Amine-rich organic thin films for cell culture: Possible electrostatic effects in cell-surface interactions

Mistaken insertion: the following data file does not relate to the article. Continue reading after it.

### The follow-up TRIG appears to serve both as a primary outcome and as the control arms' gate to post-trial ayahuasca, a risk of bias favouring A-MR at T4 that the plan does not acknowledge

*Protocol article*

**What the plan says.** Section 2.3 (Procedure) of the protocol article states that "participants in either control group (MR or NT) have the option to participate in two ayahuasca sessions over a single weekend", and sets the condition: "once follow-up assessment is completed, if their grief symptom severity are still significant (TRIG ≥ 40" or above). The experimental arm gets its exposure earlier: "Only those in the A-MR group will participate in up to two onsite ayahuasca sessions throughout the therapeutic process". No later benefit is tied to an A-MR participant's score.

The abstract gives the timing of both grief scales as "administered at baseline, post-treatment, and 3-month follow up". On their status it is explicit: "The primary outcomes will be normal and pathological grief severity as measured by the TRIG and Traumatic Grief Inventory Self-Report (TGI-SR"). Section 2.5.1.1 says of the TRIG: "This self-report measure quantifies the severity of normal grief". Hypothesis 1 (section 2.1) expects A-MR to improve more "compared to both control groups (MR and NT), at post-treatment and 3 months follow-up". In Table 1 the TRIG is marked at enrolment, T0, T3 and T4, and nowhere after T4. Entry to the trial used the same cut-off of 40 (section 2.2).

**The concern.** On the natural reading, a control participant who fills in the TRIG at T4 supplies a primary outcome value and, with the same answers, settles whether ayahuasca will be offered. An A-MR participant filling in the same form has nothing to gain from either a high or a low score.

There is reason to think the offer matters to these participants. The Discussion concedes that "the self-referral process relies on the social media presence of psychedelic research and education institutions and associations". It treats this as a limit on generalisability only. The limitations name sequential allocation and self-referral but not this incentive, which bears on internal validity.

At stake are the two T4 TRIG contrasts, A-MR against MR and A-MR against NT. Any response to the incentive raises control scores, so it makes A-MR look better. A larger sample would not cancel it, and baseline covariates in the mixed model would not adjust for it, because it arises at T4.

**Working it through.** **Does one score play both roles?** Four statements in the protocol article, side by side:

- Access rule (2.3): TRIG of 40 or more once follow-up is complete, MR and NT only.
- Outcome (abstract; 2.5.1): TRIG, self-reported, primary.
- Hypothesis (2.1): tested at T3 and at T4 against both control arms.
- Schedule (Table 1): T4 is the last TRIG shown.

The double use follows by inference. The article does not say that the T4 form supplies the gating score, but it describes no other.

In recent communications from these laboratories, we observed that amine-rich thin organic layers are very efficient surfaces for the adhesion of mammalian cells. We prepare such deposits by plasma polymerization at low pressure, atmospheric pressure, or by vacuum-ultraviolet photo-polymerization. More recently, we have also investigated a commercially available material, Parylene diX AM. In this article we first briefly introduce literature relating to electrostatic interactions between cells, proteins, and charged surfaces. We then present certain selected cell-response results that pertain to applications in orthopedic and cardiovascular medicine: we discuss the influence of surface properties on the observed behaviors of two particular cell lines, human U937 monocytes, and Chinese hamster ovary cells. Particular emphasis is placed on possible electrostatic attractive forces due to positively charged R-NH3+ groups and negatively charged proteins and cells, respectively. Experiments carried out with electrets, polymers with high positive or negative surface potentials are added for comparison.